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An invasive, nonnative species was transplanted to the Americas from Europe 500 years ago [“Beetles Attack,” March 12, City Weekly]. I’m a part of this species. Everywhere we migrate, we secrete concrete, asphalt, toxic gases and metallic and polymeric compounds which wipe out entire living habitats, causing massive extinctions of other species.

We also carry with us spores of other nonnative species which disrupt the natural balance. We are a nonnative species with semi-awareness, and occasionally we become distressed by this imbalance we create. Then we gather our best, most expert semi-aware academics and government agents, who are motivated by paychecks and pious zeal, to figure out how to massacre other nonnative organisms we have introduced.

Our semi-aware experts work in two stages: first, aggressive massacre; second, passive-aggressive massacre. Funny thing, our experts never consider eradicating the original, invasive, nonnative species that brought these other nonnative species we ironically try to massacre.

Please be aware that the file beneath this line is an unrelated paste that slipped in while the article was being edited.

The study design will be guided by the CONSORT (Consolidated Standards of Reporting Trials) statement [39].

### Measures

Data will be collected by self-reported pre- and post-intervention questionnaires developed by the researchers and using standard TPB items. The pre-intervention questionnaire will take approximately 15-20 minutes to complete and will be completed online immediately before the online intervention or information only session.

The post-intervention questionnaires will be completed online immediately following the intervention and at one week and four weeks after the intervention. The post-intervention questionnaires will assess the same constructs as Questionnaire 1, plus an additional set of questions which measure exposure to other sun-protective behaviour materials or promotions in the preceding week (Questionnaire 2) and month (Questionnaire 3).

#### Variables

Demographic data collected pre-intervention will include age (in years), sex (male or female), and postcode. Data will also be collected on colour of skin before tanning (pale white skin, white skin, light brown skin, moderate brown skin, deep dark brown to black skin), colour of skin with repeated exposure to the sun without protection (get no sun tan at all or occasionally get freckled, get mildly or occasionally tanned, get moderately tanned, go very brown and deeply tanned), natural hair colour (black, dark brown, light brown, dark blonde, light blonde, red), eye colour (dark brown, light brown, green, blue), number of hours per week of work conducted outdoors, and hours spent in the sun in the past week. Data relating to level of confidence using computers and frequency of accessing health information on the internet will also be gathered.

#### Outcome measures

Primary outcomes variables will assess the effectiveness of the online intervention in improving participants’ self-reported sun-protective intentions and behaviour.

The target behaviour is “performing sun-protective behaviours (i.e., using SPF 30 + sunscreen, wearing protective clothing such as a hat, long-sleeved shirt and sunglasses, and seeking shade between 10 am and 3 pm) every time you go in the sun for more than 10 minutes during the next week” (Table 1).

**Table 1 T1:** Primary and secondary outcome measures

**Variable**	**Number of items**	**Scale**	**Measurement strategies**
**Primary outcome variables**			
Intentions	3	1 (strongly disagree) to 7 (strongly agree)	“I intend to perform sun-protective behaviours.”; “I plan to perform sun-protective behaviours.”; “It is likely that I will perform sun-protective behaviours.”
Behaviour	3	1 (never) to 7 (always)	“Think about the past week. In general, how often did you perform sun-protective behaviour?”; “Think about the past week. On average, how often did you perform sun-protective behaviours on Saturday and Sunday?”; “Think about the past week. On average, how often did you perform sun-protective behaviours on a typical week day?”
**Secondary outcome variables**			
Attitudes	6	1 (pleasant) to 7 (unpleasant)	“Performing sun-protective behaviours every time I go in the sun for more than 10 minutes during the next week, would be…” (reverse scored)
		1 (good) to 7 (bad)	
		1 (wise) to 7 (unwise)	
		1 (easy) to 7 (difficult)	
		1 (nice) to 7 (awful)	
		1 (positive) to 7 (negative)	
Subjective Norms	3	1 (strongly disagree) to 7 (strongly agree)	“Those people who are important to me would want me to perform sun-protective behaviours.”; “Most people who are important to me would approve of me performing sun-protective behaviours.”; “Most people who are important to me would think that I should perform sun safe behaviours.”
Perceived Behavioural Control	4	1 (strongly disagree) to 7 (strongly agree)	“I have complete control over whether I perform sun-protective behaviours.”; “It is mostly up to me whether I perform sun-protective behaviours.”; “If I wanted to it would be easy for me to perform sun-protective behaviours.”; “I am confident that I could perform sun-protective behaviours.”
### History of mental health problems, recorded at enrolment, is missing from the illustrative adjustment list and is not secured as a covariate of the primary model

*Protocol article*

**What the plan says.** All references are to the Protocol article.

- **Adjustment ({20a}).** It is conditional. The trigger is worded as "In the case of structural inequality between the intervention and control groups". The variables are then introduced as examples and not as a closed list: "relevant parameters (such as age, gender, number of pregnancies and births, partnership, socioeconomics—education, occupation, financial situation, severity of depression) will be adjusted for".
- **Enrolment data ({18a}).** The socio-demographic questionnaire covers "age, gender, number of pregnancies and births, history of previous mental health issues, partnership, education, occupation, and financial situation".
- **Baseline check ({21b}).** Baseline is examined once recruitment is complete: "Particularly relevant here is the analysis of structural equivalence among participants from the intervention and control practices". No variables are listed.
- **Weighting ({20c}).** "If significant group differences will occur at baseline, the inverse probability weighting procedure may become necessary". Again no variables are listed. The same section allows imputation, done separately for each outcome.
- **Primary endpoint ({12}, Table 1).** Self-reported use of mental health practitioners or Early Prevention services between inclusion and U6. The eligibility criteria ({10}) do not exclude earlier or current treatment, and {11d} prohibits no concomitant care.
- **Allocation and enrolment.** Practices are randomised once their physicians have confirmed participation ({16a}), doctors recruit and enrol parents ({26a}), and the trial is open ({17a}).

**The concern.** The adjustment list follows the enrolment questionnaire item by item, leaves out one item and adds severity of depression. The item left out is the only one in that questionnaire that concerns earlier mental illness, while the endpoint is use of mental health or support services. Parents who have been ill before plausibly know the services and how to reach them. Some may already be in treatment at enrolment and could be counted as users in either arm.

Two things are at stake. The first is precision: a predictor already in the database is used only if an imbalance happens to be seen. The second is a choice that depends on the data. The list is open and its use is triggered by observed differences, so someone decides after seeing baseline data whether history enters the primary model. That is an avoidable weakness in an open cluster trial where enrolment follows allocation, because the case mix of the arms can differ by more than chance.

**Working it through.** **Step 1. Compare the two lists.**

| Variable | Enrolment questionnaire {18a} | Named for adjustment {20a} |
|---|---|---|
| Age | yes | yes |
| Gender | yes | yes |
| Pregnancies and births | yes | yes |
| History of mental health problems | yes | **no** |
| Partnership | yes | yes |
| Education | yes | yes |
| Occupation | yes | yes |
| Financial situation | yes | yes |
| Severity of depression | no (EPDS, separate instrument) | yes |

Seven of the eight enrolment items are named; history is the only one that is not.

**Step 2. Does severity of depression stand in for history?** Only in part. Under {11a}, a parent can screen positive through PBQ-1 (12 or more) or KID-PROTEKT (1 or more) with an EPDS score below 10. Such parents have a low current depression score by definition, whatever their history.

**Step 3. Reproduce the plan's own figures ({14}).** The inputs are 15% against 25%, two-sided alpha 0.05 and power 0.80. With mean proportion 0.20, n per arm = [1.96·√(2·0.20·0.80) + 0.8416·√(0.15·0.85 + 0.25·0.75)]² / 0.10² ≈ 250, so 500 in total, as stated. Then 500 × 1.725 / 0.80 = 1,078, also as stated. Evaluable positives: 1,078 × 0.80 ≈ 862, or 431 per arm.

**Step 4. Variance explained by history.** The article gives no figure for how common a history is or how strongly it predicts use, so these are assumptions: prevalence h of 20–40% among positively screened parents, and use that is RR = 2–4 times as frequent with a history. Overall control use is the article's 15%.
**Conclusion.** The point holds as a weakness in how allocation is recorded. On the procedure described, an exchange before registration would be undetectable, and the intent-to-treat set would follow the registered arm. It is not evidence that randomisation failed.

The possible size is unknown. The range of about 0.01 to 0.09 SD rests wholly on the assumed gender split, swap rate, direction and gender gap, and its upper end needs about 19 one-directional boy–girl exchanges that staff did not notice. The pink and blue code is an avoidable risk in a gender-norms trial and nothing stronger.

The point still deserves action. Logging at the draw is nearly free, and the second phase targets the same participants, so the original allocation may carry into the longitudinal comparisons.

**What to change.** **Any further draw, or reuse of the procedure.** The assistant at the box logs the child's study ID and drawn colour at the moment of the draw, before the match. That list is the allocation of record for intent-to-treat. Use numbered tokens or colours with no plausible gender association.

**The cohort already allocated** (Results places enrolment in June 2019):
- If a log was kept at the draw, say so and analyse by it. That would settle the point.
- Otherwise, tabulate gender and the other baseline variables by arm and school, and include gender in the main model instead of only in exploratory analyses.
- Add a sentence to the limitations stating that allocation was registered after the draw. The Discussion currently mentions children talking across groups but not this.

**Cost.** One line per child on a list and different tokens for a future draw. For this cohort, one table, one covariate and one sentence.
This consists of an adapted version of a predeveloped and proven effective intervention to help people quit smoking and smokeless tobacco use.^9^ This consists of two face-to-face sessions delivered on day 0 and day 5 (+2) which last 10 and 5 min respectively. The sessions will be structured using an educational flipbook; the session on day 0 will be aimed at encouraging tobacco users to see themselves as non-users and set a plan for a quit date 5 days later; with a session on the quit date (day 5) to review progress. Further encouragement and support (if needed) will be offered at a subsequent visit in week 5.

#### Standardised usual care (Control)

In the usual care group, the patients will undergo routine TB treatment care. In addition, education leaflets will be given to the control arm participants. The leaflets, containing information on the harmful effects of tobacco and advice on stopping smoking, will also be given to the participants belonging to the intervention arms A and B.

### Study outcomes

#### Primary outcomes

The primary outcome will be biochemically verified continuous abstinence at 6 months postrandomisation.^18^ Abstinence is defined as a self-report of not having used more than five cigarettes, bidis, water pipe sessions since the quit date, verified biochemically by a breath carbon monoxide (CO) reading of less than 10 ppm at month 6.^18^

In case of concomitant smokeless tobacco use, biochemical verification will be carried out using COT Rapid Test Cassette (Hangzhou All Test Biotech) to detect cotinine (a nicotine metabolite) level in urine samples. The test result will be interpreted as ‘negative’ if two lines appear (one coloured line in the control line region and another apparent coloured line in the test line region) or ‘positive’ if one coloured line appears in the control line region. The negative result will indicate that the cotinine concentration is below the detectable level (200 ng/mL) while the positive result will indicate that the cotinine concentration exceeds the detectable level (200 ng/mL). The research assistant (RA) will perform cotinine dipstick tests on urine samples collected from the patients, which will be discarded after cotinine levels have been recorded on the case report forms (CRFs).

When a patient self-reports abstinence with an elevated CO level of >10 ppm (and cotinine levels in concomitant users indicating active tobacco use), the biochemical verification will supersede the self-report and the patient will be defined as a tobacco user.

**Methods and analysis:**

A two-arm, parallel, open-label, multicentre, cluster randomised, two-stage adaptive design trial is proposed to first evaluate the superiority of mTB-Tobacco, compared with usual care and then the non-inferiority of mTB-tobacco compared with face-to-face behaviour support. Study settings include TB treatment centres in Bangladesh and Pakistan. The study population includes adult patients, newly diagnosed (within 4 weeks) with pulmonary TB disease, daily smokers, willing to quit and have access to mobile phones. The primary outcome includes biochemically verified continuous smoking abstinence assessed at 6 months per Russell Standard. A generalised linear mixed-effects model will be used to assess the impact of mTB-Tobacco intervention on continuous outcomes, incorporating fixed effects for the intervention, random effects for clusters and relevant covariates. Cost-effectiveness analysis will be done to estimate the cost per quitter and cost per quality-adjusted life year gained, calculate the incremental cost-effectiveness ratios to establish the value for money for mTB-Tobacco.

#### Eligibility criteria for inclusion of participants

Actually, not wanting our own suicide is not such a mystery. We, like every invasive, nonnative species, are bent on self-preservation and self propagation at the expense of anybody who hinders us. All species, native and nonnative, have the will to survive. But only nonnative species have the will to massacre other species. Native species have the will to live in balance with other native species.

Lying dormant within us nonnative species is a genetic code, a will to live in balance with other species. Call it the Golden Rule. When this code is awakened, we become native, we finally adapt. We realize that the species we now call native were once nonnative.

Navajo and Lakota ancestors, like us, once invaded the Americas from the Old World, found balance with other species, and became native. When the Golden Rule is awakened within us, we don’t want to massacre nonnative species, because we nonnatives don’t want to be massacred. Then we realize we become native like the tamarisk, the Russian olive, the Russian thistle, the cottonwood and the prickly pear. We natives live in balance with one another.

Tamarisk was a stupid mistake in the past, and introducing the tamarisk beetle is a ridiculous mistake now. Our invading the Americas was a mistake.

But now what is here is here, and now we are here. Now, we are natives. Now, tamarisk and tamarisk beetles are natives. What is, is. Let it be, and there can be no more mistake.

Daniel Shellabarger

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